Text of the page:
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The Passover story begins with women

Passover Maxwell Hous_Gast.jpg

FILE: March 15, 2011: A 1936 Maxwell House Haggadah alongside a Seder plate in New York. ((AP Photo/Stace Maude))

When does the liberation from Egyptian slavery begin? Most would say with Moses. Yet long before he learned how to speak truth to power, there was a young girl whose daring act paved the way for Moses.

Imagine the conditions depicted in the biblical book of Exodus: Pharaoh had decreed the death of all Hebrew male babies. The entire socioeconomic and political system he constructs aims at the destruction of a people. Yet at every step of the way, women flout his edict, collaborating across divisions of class, religion, and ethnicity in their insubordinate solidarity. 

First, two midwives refuse to comply with the law of the land and let the boys live. Next, when Pharaoh commands that all male children be thrown into the Nile, a mother cleverly seeks to preserve the life of her baby boy by hiding him in a watertight basket. After all, Pharaoh didn’t say anything about a PFD (“Personal Flotation Device”) when ordering boys to be cast into the river.

Although we often remember the exodus as beginning with Moses, the biblical author points to Miriam, and her courageous action, as the point of departure for this story of liberation.

Then even Pharaoh’s own daughter defies his deadly command when she happens to discover the baby in the basket. She knows he is one of the persecuted. “This is one of the Hebrew children!” she announces. Yet instead of carrying out her father’s orders, she takes pity on him.

It is at this turning point that a young girl undertakes a fateful intervention. As the baby’s sister, she had stationed herself on the banks of the river to see what would happen to the child. When Pharaoh’s daughter discovers him, this girl might have expected the worst. But instead of fleeing, she fearlessly approaches the princess with a daring and unsolicited proposition:  “Shall I go and get for you a nurse from the Hebrew women to nurse the child for you?”

Notice the double mention of “for you.” Did the princess ever contemplate taking the boy as her own?  Or does this girl (who shrewdly doesn’t identify herself as the baby’s sister), open the princess’s eyes to a new possibility, and show how it can be realized? We cannot know. But in either case, the sister found a way to connect to this woman’s sense of compassion—and turn it into life-sustaining action. Working together, these women defy Pharaoh’s decree of death.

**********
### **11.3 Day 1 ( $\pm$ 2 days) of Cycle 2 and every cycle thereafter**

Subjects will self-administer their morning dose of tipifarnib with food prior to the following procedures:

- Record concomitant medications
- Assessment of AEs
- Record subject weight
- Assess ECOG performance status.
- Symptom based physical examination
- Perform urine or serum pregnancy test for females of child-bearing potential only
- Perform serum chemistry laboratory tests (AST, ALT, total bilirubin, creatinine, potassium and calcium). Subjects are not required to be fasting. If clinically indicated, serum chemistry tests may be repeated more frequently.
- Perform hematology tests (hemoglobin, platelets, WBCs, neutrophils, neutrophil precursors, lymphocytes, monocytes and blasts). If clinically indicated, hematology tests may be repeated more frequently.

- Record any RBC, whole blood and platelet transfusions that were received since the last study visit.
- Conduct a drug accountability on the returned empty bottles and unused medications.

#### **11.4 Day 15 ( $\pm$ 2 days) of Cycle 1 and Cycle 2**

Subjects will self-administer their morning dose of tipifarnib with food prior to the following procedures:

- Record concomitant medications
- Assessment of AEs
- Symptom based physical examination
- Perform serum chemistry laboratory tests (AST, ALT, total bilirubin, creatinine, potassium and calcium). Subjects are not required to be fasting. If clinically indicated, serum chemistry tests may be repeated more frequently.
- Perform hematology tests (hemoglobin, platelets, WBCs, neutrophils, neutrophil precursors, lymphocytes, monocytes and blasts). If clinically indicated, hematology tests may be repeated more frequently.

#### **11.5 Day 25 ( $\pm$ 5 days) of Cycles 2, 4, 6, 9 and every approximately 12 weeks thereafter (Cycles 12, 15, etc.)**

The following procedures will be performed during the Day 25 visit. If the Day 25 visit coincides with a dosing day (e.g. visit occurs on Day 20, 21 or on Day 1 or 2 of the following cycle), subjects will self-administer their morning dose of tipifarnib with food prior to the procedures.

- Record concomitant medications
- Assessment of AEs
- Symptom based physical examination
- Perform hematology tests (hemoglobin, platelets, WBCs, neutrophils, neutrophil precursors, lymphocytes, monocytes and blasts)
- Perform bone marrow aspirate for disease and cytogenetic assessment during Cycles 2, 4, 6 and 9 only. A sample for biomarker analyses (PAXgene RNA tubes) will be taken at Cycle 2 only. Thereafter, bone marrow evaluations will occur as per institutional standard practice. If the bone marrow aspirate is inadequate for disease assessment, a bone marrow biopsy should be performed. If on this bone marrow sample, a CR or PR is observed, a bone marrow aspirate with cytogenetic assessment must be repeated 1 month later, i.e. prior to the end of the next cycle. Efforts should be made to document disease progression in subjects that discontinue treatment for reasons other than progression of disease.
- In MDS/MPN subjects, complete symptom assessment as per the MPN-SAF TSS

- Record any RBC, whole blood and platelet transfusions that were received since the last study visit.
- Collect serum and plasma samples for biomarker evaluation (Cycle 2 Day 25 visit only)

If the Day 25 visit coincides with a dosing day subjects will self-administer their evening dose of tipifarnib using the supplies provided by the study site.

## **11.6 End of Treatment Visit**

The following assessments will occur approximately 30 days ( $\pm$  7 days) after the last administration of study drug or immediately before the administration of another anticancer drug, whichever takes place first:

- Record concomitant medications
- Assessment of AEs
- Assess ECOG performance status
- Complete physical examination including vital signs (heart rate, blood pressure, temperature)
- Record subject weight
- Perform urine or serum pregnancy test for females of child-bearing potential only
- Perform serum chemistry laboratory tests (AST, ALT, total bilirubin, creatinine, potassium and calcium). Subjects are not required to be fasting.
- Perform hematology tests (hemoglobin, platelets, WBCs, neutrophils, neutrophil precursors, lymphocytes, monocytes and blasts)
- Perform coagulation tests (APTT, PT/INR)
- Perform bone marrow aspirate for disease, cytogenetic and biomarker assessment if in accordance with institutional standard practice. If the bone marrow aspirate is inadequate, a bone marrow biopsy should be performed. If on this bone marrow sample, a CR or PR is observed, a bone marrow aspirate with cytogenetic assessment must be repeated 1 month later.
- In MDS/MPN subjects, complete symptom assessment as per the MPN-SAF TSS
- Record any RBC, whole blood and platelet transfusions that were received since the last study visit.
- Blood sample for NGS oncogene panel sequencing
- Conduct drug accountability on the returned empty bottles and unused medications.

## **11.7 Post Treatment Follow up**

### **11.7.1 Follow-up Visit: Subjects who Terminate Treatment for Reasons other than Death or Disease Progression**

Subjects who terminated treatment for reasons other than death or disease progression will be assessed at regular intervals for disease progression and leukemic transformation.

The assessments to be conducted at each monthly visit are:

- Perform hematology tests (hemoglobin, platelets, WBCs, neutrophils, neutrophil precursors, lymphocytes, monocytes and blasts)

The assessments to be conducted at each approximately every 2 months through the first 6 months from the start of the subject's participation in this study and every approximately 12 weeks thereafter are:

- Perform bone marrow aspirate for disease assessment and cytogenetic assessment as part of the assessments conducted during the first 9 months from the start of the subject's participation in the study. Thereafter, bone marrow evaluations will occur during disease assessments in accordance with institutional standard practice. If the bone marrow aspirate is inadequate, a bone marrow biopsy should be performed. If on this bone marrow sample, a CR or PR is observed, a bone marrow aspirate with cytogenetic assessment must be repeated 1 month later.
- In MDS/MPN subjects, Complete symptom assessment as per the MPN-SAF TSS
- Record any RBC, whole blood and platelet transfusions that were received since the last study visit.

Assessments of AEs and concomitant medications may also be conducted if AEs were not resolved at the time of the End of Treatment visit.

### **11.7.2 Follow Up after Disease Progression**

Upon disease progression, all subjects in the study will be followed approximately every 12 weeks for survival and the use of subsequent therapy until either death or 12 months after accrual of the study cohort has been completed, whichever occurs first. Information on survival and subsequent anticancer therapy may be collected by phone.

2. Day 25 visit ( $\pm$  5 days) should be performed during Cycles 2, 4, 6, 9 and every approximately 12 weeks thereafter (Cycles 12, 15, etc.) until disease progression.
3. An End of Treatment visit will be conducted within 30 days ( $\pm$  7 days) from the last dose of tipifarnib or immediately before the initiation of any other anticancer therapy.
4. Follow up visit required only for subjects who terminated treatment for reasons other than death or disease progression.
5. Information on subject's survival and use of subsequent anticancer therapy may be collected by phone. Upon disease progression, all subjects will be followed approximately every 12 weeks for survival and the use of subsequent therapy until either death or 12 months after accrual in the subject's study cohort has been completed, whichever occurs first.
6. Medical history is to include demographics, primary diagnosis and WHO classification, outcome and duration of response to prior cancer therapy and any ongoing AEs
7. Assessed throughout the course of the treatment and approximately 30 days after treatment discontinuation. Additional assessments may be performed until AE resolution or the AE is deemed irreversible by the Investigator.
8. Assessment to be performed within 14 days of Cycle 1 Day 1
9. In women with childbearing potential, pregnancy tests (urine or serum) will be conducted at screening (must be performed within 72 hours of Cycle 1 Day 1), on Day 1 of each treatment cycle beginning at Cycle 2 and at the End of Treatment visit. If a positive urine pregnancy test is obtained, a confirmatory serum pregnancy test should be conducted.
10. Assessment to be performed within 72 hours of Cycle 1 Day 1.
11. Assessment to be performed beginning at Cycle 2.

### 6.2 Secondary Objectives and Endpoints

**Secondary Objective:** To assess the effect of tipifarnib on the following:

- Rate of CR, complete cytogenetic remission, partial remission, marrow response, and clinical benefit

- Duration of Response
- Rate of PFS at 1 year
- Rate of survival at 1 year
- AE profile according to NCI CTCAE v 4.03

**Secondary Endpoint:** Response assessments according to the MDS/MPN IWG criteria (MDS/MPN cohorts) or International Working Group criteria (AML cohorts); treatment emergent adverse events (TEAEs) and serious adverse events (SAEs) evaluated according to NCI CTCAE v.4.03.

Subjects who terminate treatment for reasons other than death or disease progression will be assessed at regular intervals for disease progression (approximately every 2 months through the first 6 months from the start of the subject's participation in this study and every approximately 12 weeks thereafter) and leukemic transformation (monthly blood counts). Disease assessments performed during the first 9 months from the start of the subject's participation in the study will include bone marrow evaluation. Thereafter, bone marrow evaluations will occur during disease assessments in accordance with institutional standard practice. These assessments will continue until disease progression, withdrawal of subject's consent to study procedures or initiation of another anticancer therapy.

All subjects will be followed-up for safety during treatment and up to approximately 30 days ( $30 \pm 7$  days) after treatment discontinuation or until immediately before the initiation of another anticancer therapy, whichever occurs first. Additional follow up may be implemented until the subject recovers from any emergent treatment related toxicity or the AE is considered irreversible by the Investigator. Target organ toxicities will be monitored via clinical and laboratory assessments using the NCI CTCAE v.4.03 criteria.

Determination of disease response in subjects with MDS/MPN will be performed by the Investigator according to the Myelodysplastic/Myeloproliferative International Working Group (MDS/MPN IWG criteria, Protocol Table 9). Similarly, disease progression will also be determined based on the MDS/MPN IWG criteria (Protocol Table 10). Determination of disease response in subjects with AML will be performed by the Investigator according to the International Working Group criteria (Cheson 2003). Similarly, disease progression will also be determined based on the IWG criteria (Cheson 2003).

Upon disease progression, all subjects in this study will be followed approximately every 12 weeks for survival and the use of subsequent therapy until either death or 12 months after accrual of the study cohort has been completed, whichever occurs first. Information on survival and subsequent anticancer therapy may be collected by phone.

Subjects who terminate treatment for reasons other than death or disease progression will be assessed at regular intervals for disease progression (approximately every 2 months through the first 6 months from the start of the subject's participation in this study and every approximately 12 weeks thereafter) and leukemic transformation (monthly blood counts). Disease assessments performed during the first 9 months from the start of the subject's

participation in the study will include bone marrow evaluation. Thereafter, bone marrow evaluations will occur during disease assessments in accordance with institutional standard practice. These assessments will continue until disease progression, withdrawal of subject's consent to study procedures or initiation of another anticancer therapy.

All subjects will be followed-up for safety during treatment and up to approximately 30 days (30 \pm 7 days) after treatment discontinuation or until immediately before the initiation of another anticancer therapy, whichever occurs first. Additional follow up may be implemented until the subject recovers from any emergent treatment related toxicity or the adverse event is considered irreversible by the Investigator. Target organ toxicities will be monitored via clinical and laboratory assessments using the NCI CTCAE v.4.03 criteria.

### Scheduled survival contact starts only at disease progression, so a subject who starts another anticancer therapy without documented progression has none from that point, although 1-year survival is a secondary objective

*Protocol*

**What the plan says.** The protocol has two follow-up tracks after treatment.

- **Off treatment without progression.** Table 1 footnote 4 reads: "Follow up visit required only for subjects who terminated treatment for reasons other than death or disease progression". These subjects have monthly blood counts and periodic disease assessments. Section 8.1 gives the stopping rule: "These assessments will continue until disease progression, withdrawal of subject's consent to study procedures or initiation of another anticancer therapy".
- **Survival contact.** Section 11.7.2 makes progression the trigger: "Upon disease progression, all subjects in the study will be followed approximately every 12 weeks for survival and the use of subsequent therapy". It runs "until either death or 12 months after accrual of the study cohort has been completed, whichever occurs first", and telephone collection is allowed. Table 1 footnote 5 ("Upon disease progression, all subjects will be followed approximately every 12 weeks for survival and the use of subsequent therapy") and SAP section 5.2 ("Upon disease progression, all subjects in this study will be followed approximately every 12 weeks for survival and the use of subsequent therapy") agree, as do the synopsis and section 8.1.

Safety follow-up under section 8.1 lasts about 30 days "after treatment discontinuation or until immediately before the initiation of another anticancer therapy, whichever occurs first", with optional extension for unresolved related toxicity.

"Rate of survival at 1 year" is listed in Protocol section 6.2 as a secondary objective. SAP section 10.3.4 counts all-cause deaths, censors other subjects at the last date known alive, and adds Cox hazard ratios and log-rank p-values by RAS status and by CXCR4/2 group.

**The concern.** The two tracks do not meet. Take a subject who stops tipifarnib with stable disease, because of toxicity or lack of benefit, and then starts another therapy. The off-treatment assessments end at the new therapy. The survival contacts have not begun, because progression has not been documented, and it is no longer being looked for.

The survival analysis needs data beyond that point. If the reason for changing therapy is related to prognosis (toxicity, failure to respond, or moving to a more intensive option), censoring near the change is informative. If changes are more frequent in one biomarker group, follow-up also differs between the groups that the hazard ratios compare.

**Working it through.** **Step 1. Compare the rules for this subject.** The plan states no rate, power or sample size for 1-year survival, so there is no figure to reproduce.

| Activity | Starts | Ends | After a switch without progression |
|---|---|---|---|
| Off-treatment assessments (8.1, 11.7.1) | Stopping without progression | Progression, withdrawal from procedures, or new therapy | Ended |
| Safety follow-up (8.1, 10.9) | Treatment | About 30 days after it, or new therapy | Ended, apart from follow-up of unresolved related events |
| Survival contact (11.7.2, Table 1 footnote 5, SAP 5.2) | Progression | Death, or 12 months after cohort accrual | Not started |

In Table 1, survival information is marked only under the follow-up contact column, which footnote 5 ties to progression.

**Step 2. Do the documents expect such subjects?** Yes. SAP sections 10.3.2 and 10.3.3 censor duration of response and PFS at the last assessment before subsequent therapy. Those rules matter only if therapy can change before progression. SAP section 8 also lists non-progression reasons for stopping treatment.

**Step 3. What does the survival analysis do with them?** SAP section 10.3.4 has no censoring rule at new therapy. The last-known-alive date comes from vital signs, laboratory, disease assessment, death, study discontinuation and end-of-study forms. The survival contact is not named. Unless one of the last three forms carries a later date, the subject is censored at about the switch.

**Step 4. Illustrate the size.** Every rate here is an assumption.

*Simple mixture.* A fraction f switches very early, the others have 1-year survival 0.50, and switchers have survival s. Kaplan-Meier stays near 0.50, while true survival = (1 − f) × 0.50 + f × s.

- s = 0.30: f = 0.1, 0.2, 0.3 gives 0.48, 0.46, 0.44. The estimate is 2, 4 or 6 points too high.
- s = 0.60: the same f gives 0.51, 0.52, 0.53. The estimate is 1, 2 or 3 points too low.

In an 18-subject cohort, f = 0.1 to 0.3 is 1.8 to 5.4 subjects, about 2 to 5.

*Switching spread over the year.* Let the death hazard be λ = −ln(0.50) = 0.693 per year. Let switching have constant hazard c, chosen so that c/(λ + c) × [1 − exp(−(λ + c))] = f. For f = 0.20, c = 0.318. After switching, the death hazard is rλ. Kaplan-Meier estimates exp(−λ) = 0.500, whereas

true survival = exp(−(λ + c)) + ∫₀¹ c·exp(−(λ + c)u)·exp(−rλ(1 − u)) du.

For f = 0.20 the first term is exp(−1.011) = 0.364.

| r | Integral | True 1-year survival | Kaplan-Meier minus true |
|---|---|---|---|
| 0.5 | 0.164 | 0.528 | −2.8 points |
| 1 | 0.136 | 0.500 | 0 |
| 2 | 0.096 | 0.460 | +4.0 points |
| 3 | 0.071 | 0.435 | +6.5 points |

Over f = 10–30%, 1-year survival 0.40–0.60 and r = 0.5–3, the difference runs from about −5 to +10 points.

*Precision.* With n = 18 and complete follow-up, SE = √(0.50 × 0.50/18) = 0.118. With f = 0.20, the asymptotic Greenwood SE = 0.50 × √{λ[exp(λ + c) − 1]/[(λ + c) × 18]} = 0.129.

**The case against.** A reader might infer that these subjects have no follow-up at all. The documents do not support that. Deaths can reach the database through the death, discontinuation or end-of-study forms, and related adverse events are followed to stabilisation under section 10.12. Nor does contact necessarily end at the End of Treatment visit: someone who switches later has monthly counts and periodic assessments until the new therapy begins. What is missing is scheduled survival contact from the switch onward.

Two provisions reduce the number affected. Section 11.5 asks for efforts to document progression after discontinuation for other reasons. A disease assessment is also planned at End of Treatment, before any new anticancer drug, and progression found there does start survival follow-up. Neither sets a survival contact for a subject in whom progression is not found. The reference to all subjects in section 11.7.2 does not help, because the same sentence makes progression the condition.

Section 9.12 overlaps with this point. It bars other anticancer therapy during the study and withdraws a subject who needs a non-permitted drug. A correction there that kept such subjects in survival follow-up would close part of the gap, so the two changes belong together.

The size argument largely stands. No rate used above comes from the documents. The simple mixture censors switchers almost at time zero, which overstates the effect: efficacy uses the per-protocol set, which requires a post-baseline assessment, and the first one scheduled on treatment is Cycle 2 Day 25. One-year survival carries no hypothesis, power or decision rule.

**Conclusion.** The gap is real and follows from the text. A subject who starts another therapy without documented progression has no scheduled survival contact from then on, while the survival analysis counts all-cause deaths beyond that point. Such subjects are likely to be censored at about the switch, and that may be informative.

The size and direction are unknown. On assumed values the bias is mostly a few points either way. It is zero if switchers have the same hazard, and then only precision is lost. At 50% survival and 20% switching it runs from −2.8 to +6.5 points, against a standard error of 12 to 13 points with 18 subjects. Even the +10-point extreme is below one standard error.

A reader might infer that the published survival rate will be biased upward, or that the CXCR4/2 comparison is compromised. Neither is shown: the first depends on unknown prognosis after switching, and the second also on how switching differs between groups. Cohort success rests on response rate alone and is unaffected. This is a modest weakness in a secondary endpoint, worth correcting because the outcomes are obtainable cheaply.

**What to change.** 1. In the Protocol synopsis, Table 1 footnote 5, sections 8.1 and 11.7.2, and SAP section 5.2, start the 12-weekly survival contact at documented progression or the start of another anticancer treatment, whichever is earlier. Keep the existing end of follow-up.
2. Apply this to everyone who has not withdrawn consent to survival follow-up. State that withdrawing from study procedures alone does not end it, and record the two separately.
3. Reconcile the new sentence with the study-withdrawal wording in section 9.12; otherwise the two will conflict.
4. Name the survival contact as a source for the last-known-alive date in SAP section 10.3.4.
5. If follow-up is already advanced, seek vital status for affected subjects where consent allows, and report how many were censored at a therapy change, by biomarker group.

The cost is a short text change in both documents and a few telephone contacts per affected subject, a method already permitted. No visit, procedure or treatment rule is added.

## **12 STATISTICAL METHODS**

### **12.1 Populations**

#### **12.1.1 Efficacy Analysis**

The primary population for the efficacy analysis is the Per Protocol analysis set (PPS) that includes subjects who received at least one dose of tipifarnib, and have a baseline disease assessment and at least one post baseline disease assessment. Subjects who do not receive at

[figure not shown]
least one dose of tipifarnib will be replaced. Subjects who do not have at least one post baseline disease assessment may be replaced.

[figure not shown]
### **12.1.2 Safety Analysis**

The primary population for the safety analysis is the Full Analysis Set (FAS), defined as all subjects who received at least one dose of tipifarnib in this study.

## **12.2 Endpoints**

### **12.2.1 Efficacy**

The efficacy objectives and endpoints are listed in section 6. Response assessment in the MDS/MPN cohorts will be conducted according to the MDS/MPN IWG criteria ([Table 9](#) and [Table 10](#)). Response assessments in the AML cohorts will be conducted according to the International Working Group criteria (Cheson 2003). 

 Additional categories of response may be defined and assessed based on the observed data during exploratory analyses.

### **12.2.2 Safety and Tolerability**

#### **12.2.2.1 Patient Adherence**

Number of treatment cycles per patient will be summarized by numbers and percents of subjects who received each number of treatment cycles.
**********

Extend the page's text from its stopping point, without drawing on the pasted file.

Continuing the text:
As a result, the child is nursed by his own mother, and eventually brought to the palace as the adopted son of the Pharaoh’s daughter. The child is none other than Moses, the one who will lead his people to freedom. His sister, the young girl, is named Miriam. But although we often remember the exodus as beginning with Moses, the biblical author points to Miriam, and her courageous action, as the point of departure for this story of liberation.

Consider the details and their significance: No one tells Miriam to take responsibility for the child. The mother disappears after one last act of desperation, placing the baby in the water. It is the sister who miraculously turns this act of desperation into a moment of salvation. But this young girl has more than courage. She also has wisdom. Seeing a spark of sympathy in another human being—in Pharaoh's own daughter no less!—she is able to connect with it and kindle it, to fan it into a life-giving flame.

Miriam’s world is one in which social, political, and economic structures are all designed to oppress the body and crush the spirit. It is a dehumanizing world. But the abuse fails to vanquish her faith in humanity.   

The first miracle of the exodus is the triumph of the spirit—the ability to remain human under such inhuman conditions, to recognize compassion in the face of the other, to muster human resources for the purpose of defending the vulnerable, and to act boldly in resistance to brutal laws. Miriam’s refusal to relinquish her humanity or discount that of Pharaoh’s daughter is an act of freedom that opens a path to collective liberation and to an exodus from an old order.

Dr. Jacob L. Wright teaches Hebrew Bible at Emory University. His latest book is "David, King of Israel, and Caleb in Biblical Memory on King David" (Cambridge University 2014). He is now offering a free online course on the Bible. Click here for more information. Follow him on Twitter@JacobLWright.

Dr. Tamara Cohn Eskenazi is Professor of Bible Hebrew Union College – Jewish Institute of Religion. Her book, "The Torah: A Women’s Commentary" (with Andrea Weiss) won the National Jewish Book of the Year Award in 2008.